M.J. Locke, also known as Laura Mixon author of Up Against It, and also one of my teachers from Viable Paradise XIII, gives us some insight into her writing process. Thanks, Laura! (And I get the characters are real thing. I totally get that.)
Tamago: Do you have a regular drafting process, or does your drafting process vary from book to book? Can you describe it to us generally, or at least for one project?
Laura: I’m a pantser. I get my core concept down, figure out the few major beats I know have to happen, then dive in and figure the rest out as I go.
The key thing, once I get started, is to commit to getting pages written on a regular basis. So I haul out my project management tools. For each book, I commit myself to daily or weekly time and page targets, and then I track the word count in a spreadsheet (so I can see my progress).
The level of commitment I can give to a book on a daily basis has varied drastically throughout my adulthood. Up until last fall I had a day job nearly all my adult life (30 years). Before I had kids, I would commit to one-to-two hours per night, three week nights, and at least three hours per day each day on the weekend. (As you can imagine, household chores were not a priority!) Once we had kids, and particularly when I was doing consulting work (which involved brutal hours and lots of travel) my writing slowed way down. An hour or two every week or so was all I could manage between 2000 and 2013. I admire people who can keep going with that kind of schedule, but I couldn’t.
Now that both girls are in college and Steve got a great Hollywood gig that replaced my day-job income, I’m writing full time again and have about half a novel finished (yay!).
As a full-time writer, I make myself a schedule that blocks out time for writing, as if I were in a day job. It both helps me stay on track and lets friends and family know when I’m available and when I’m not. My current weekly commitment is for about 24 hours a week of putting words on screen, and about 16 for blogging or research. Luuuuxury!
The key to success is to keep moving. Time can slide by without you even noticing. So I track it. It doesn’t matter if it’s crap and I have to throw it away again later; the trick is to hold myself accountable to put words down every day, or almost every day.
Tamago: Which part of writing--drafting, revising, critique from others--do you enjoy the most? Why? The least? Why?
Laura: I love both drafting and revising: drafting because I LOVE making weird shit up and surprising myself; and revising because it feels to me like sculpting—coaxing the story out of the weeds, shaping the theme and character development and plot into something smooth and sleek. (At least, that’s the goal. 🙂
Getting critiques I am not crazy about, because I have a bad case of Writer Brain and am always convinced everything I write is crap, but it’s absolutely essential, so I always use beta readers before sending a manuscript out.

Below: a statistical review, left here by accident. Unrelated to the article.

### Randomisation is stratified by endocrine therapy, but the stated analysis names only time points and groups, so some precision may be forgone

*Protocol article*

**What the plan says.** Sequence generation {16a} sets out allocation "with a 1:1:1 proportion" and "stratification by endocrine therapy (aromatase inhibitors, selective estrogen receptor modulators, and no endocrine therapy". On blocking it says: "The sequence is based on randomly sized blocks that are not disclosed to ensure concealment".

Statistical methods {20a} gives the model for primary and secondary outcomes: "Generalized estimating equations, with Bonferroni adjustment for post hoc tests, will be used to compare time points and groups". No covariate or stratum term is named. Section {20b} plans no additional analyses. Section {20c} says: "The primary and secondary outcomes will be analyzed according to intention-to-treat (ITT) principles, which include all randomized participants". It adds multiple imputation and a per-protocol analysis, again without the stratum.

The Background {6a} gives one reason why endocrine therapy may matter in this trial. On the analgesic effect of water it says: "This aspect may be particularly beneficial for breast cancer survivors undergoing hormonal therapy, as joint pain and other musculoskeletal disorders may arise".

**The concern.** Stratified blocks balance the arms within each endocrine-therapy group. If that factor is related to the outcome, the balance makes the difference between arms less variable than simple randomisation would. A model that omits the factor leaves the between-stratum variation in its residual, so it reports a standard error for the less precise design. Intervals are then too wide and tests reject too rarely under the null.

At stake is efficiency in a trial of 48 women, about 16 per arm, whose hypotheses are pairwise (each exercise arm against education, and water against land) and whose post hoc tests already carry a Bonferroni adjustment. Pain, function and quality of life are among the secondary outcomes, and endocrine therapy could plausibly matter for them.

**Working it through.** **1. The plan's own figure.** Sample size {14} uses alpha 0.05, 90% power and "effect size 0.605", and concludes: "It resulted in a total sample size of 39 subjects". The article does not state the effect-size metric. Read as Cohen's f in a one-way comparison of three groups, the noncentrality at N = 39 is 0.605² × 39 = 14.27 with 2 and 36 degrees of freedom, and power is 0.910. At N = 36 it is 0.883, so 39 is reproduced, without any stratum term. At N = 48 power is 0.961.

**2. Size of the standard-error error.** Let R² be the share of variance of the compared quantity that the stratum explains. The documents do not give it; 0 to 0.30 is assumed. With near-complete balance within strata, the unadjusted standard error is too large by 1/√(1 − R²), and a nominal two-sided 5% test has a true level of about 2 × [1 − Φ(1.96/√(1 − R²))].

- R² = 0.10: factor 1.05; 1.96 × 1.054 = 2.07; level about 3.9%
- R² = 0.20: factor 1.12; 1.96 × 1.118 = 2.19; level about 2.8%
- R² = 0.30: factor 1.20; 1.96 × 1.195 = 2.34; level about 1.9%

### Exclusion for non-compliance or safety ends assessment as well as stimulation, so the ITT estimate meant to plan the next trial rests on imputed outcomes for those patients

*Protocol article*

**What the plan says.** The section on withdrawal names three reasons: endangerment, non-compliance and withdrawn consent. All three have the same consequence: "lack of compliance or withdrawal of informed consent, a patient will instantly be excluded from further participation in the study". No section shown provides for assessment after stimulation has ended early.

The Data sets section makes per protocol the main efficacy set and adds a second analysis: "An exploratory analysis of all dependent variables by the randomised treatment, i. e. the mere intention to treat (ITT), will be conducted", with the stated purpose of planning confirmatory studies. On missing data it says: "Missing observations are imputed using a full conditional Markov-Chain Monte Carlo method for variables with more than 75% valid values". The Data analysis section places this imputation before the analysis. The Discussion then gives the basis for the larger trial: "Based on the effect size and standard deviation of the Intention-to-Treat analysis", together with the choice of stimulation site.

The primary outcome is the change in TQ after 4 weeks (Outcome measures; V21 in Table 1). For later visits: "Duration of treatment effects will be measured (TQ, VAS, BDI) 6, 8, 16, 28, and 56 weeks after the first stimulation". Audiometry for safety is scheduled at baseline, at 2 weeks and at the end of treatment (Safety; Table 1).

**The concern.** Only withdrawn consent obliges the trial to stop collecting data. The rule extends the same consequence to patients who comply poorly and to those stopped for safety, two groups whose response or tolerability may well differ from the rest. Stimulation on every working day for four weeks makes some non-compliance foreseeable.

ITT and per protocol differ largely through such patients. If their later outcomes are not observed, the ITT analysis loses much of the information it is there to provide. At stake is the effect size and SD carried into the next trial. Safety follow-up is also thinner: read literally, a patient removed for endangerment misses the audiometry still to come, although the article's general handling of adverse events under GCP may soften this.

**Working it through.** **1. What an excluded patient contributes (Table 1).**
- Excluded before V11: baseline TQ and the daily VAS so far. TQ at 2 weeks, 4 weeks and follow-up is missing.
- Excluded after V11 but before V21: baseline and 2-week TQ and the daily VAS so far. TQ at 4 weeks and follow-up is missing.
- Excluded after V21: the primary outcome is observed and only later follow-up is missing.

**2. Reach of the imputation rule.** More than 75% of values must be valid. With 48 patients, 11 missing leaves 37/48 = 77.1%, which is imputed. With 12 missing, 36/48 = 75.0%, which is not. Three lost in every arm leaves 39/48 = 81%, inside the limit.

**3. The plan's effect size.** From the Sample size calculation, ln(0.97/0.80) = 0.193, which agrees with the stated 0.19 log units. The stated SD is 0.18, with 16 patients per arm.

Tamago: In your most recent book, Up Against It, you have at least two major stories intertwined in one book. In what ways do you keep track of so many plot threads and interactions?
Laura: Ha! I tried to make UP AGAINST IT just Jane’s story, but there was so much else going on that I couldn’t plausibly draw Jane into that I finally gave up and went back and introduced several more viewpoint characters.
To keep track of my plot lines and technology and so forth, I use a couple of techniques. I white-boarded the characters’ stories in a big-picture way so I could see where the beats fell. For the world building, science and tech, I usually use an Excel workbook with calculations, drawings, and notes. For the characters and plot, I keep a notes file in Word, with character descriptions and sort of a running conversation with myself as I progressed, about what was going on, what a particular character was up to, what would happen next, and so on.
For upcoming books, I am curious to experiment with a wiki software, so the stuff I settle on is better organized. (Especially because I’m in the planning stages for several more books in WAVE, the series that UAI is the first of.) I’ll probably also keep the running notes and Excel files as those work well for me, and port stuff over that I think is useful.
But also, once those characters come to life in my head, they really keep track of a lot of stuff on their own. I know that sounds weird; they’re not REALLY real. But they feel real. I have to brace myself when I’m approaching the end of a book for the sense of loss I feel when I finish. There’s a part of me that—as much momentum as I usually have by then, as eager as I am to know how it’s all going to come out—doesn’t want to finish. Because that means I have to say good-bye to all these people I care about.
Tamago: What comes first to you as you start a draft? Idea? Character? Image?
Laura: An image, almost always.
For instance, for PROXIES, I’d read a popular science magazine about how telepresence might work, and I had this flash of a man in an android body, looking down at his own flesh-and-blood body, which was lying in a creche. He felt hatred for that body and wanted to kill it. That became the seed at the heart of the book.